I don't know of such a canonical question/answer, but I will argue in favor of it.
The canonical question/answer gives us a clear place to point users to when we close a question as a duplicate. This approach is especially useful for questions that are very common for beginners in the area. With the canonical approach, we can curate a single high-quality question that captures the essence of the common issue, and know that we have one or more high-quality answers to it.
Such resources for beginners may exist on other sites, but we as a community cannot be 100% certain those sites will remain active and the content or links unchanged. With a canonical question/answer on this site, we can be certain that it will survive as long as StackExchange does.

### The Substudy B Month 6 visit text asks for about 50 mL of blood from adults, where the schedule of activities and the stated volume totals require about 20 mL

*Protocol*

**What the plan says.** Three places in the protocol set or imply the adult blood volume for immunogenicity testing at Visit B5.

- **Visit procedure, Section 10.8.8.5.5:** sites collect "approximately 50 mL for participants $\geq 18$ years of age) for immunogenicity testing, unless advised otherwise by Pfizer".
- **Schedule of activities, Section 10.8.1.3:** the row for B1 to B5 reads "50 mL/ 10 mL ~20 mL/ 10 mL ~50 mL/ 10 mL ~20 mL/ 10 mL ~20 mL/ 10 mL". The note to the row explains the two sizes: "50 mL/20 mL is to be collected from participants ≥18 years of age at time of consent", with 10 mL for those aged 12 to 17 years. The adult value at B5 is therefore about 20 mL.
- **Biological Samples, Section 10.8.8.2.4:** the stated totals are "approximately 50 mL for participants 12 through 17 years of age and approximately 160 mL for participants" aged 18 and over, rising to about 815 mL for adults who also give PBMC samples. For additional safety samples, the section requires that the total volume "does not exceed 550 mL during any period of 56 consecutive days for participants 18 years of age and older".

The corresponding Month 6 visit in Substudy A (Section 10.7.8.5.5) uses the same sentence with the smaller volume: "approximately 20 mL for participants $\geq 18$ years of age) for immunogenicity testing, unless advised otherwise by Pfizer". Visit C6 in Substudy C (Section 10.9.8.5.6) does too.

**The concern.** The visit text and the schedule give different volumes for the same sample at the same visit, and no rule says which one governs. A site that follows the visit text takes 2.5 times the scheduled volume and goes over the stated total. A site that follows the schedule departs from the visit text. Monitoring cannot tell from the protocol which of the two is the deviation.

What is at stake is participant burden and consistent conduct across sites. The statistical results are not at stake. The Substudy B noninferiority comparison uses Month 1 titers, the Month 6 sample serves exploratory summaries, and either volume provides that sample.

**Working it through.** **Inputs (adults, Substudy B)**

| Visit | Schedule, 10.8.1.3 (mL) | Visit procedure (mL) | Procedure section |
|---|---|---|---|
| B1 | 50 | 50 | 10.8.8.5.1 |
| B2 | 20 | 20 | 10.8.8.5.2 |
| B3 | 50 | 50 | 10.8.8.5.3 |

Here is a nice meta post from the Chemistry community (my primary field and site) describing their approach to canonical questions and answers. It also lists canonical question/answer pairs that have been developed.
I am the author of one canonical answer
and one canonical question/answer pair.
This second question is a chemistry equivalent of a common question novices have. Novices think they are asking what appears to be a simple question, but the true answer amounts to the sum of the knowledge of the field. The overfitting question is similar. The problem is common. Novices may want a quick fix when there are actually a wide range of solutions depending on what you are trying to accomplish.